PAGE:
Single Review: ‘Make Me (Cry)’ by Noah Cyrus

While Hannah Montana fans know Noah from her small appearances in the Disney Channel show, most, only discovered their family link since her debut single. But this isn’t her first time recording as she sang the theme song for Ponyo in 2009.

Noah, 16, has certainly benefitted from her older sister’s fame with her music video already reaching more than 7.7 million views. Indeed, the Cyrus family has always been in the music industry with daddy and his ‘Achy Breaky Heart’, her older brother and his band Metro Station, and Miley, the one we never forget. In fact, she has recently been very active politically, supporting Sanders and Clinton, acting as a judge in The Voice, planning her wedding with Liam Hemsworth, and promoting her charity, the Happy Hippie Foundation. With Noah not being very present in the spotlight, like the other more quiet members of the family, Tish and Brandi Cyrus, no one really expected the little one to follow Miley’s footsteps.

Although the singer is constantly compared to her sister, it is not for the worse. Indeed, Miley receives a lot of extremist and contradictive opinions, a love-hate relationship to her way of expressing herself. With her crazy and revealing outfits and provocating behaviour and music videos, Noah is a real contrast. ‘Make Me (Cry)’, featuring Labrinth, is set in an extremely simple environment, no attempt to shock, but more to step aside and make herself known as Noah, not Miley’s sister. Their voices being very similar, as well as the way they look, this first video is made very cleverly to have both audiences on her side. The apartment, the white t-shirt, and the natural makeup immediately give an idea of innocence and purity. Miley’s haters cannot disapprove this one due to the difference.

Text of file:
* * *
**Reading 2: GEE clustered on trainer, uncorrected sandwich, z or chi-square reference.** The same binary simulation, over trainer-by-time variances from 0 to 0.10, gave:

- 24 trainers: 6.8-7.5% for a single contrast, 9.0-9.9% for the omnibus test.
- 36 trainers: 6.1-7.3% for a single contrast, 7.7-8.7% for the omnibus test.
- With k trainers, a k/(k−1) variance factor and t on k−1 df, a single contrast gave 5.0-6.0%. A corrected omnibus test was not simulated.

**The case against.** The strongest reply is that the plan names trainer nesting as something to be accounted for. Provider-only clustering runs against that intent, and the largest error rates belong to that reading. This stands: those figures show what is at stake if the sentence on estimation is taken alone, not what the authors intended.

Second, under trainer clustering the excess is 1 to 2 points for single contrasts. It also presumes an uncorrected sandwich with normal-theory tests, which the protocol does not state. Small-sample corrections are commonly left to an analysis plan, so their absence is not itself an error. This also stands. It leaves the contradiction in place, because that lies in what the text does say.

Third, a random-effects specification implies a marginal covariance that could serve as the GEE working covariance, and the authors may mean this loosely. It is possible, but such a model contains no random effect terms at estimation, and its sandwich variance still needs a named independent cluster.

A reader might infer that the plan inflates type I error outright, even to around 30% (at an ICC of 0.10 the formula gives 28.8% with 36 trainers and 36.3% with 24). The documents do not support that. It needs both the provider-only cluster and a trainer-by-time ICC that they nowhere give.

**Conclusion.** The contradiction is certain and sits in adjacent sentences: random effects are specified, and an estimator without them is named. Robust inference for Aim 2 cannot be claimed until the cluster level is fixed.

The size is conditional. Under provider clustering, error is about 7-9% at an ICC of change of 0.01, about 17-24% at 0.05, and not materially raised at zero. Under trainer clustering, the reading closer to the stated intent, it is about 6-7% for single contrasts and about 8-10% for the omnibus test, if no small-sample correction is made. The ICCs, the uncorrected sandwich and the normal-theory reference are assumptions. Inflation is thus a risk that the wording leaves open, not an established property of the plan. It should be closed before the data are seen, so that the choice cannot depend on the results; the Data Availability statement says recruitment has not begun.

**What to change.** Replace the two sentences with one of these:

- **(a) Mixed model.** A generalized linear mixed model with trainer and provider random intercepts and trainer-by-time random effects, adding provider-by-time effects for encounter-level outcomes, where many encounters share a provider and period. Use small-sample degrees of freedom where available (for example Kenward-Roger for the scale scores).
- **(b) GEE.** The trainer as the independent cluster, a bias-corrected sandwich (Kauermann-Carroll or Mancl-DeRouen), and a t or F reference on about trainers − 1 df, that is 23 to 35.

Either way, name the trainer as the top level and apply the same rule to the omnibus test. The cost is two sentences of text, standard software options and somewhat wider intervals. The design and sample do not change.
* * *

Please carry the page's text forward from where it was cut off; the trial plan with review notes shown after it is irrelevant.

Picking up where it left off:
The feature of Labrinth is also a good way to gain popularity through the already well known English singer who also produced this music video.

The very simple melody immediately catches our attention, with a very quiet start demonstrating Noah’s singing. The repetition of the tune doesn’t get in the way of additions such as the change of rhythms and sounds, and the two voices matching perfectly, giving great harmonies making the song unique.

It is an excellent start for the young singer, which I am looking forward to hearing more from.

Sarah Ashford-Brown

Image: PPcom

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